Abolishing free Covid tests for those who look after the vulnerable will amount to a “tax on caring” that would cost them more than £500 a year, ministers have been warned. All remaining domestic Covid regulations that restrict public freedoms are ending, with Boris Johnson announing a move away from government intervention to “personal responsibility”. However, the scale of free testing to be retained is still being thrashed out within government. Current data suggests that nearly 4 million people take regular Covid tests, including those who visit and help vulnerable relatives. That number also includes vulnerable people who work in settings that could put them at greater risk, where they have face-to-face contact with others. Research based on the average cost of tests internationally, compiled by the Liberal Democrats, suggests that people who take two tests a week face an average bill of £534 a year. It comes after the government’s own scientific advisers have warned that removing free testing will “increase anxiety” and limit the “social participation outside the home” of those who are clinically vulnerable or who live with someone in that position. “Charging people for the tests they need to safely see vulnerable loved ones is a tax on caring that risks leaving millions of people in lockdown by stealth,” said Ed Davey, the Lib Dem leader. “It means vulnerable people will see fewer loved ones and will be able to enjoy less of their lives. It is unfair and unjust. Ministers need to scrap these plans to stop a ‘cost of living with Covid’ crisis. Throughout the pandemic, people have been trying hard to do the right thing and keep others safe. The government should not be making that harder.” Read full story Source: The Guardian, 19 February 2022
  19. News Article
    Today the Government is expected to announce the end to all Covid restrictions, including ending self-isolation and free testing in the country. However, in an open letter to the UK's Chief Medical Officer and Chief Scientific Officer, the UK science and medical communities say this is a "HUGE mistake". The open letter expresses concern about the Government plans to end testing, surveillance surveys and legal isolation of Covid-19 cases and asks the Government to clarify the scientific advice underpinning these policy decisions as they do not believe there is a solid scientific basis for the policy. "It is almost certain to increase the circulation of the virus and remove the visibility of emerging variants of concern." "The emergence of new variants and a resultant wave of infections can occur very quickly, potentially within just several weeks. The ability to rapidly detect and characterise new variants and to scale up necessary responses (such as TTI and vaccinations) quickly will be very important. Considerations for future response preparedness and surveillance infrastructure should take this into account." "We believe humanity is in a race against the virus." The letter goes on to say that some form of surveillance must be continued to ensure the situation is well understood and new variants of concern identified. Lack of testing is not only detrimental to controlling the spread of SARSCoV2 and detecting new variants, it also puts people who develop Long Covid at a great disadvantage by not having a confirmation of their infection, which is integral to the diagnosis, support and care they need to receive. For the 1 in 4 people in the UK who are clinically vulnerable, the current approach appears a perilous and politicised pandemic response. The authors of the letter are asking members of the UK science and medical communities to sign the open letter. Read the letter in full and sign here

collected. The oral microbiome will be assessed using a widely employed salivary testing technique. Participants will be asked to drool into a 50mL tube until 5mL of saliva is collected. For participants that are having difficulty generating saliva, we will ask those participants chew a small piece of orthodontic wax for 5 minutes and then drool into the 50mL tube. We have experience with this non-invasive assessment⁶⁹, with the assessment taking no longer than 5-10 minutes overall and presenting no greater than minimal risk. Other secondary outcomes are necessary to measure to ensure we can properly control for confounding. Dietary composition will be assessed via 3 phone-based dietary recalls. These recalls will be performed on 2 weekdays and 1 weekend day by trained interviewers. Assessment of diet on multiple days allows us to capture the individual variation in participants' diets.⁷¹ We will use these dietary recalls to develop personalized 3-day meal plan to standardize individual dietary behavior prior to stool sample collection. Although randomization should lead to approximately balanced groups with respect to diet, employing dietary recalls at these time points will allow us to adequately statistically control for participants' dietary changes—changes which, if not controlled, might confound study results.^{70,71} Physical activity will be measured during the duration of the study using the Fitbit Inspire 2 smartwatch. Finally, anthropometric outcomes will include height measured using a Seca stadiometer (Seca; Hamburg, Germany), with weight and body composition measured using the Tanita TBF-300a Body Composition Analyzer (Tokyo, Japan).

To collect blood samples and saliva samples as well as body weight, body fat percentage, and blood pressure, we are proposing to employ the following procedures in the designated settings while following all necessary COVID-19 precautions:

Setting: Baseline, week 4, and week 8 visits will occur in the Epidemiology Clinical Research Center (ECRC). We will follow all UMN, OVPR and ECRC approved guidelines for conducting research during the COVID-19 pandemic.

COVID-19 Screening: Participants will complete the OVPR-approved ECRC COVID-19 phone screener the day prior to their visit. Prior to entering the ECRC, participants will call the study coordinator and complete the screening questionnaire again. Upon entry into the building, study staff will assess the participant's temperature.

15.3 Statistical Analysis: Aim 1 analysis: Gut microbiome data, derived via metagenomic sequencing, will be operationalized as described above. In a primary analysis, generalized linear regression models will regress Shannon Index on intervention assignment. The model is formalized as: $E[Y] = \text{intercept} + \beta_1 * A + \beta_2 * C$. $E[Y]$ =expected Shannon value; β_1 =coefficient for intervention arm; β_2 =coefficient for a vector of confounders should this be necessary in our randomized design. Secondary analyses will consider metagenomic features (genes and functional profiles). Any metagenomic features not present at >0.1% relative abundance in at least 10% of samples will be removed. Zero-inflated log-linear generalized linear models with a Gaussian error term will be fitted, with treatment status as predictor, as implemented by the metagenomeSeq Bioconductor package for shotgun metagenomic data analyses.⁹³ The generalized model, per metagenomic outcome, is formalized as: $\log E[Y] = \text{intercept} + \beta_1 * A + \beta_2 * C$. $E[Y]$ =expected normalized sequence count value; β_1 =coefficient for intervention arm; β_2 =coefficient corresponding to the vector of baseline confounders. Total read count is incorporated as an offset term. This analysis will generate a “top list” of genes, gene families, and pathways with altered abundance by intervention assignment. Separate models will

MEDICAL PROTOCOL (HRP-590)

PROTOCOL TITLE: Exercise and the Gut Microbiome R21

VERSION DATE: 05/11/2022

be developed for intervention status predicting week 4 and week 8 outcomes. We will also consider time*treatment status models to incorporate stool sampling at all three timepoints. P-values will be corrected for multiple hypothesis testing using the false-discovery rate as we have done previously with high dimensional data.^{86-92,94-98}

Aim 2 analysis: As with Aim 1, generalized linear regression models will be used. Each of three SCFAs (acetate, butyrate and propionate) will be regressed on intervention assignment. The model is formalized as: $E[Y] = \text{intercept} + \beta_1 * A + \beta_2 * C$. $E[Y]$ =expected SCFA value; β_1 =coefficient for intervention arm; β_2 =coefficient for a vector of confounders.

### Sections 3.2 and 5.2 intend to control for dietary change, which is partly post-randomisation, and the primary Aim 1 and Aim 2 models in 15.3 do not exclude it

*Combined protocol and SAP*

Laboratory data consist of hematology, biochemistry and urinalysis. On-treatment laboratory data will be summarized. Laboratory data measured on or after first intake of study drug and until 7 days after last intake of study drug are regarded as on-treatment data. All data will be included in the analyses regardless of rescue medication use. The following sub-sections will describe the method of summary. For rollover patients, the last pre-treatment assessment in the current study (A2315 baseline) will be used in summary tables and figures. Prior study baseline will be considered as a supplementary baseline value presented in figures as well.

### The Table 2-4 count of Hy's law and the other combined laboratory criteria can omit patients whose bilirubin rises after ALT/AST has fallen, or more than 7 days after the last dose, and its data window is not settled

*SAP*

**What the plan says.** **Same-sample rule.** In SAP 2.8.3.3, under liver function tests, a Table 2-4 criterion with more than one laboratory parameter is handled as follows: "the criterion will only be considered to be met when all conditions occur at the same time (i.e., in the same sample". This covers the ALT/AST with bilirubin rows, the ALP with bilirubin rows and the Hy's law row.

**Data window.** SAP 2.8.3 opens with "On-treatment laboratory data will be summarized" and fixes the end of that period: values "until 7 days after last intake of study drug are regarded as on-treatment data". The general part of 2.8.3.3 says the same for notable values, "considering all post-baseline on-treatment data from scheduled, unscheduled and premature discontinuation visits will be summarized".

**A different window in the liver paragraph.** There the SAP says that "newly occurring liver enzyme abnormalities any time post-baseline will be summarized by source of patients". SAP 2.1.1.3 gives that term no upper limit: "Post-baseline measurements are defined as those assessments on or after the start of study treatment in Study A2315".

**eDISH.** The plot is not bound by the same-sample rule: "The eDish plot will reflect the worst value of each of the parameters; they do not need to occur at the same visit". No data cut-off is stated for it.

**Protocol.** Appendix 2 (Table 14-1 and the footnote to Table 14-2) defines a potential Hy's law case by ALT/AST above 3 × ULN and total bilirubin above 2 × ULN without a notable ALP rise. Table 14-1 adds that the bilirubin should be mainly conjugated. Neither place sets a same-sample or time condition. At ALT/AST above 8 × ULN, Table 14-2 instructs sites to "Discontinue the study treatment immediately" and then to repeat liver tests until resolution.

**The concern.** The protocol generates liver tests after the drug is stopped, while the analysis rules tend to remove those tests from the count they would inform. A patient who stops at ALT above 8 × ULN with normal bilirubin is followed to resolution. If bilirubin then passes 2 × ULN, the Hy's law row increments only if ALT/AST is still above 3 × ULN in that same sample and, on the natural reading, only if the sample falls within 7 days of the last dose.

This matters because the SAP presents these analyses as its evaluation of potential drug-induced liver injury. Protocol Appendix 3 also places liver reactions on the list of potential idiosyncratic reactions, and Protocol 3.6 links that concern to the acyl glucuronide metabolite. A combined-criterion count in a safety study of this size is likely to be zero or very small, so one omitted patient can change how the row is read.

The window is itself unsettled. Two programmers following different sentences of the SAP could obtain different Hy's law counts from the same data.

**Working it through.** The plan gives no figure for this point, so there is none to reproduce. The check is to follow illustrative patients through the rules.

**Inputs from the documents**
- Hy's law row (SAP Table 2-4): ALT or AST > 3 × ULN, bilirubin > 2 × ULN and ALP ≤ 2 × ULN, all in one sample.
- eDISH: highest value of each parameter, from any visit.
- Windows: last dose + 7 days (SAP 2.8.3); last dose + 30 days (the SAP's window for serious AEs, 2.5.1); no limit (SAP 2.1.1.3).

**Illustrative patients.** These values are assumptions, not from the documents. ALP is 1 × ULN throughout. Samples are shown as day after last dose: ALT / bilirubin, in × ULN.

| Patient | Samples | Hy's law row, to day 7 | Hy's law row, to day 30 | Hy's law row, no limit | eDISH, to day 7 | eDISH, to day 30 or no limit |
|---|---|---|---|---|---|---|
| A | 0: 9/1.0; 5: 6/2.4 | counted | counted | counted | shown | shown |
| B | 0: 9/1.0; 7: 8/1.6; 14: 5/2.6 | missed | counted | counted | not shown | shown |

20. News Article
    When the coronavirus pandemic began, Emily Landon thought about her own risk only in rare quiet moments. An infectious-disease doctor at the University of Chicago Medicine, she was cramming months of work into days, preparing her institution for the virus’s arrival in the United States. But Landon had also recently developed rheumatoid arthritis—a disease in which a person’s immune system attacks their own joints—and was taking two drugs that, by suppressing said immune system, made her more vulnerable to pathogens. Normally, she’d be confident about avoiding infections, even in a hospital setting. This felt different. “We didn’t have enough tests, it was probably around us everywhere, and I’m walking around every day with insufficient antibodies and hamstrung T-cells,” she said. Two years later, Covid-19 is still all around us, everywhere, and millions of people like Landon are walking around with a compromised immune system. A significant proportion of them don’t respond to Covid vaccines, so despite being vaccinated, many are still unsure whether they’re actually protected—and some know that they aren’t. Much of the United States dropped COVID restrictions long ago; many more cities and states are now following. That means policies that protected Landon and other immunocompromised people, including mask mandates and vaccination requirements, are disappearing, while accommodations that benefited them, such as flexible working options, are being rolled back. This isn’t a small group. Close to 3% of US adults take immunosuppressive drugs, either to treat cancers or autoimmune disorders or to stop their body from rejecting transplanted organs or stem cells. That makes at least 7 million immunocompromised people. In the past, immunocompromised people lived with their higher risk of infection, but COVID represents a new threat that, for many, has further jeopardised their ability to be part of the world. From the very start of the pandemic, some commentators have floated the idea “that we can protect the vulnerable and everyone else can go on with their lives.” Seth Trueger, who is on immunosuppressants for an autoimmune complication of cancer, said. “How’s that supposed to work?” He is an emergency doctor at Northwestern Medicine; he can neither work from home nor protect himself by avoiding public spaces. “How am I supposed to provide for my family or live my life if there’s a pandemic raging?” he said. Read full story Source: The Atlantic, 16 February 2022 Further reading Read further Covid-19 blogs and stories from staff on the frontline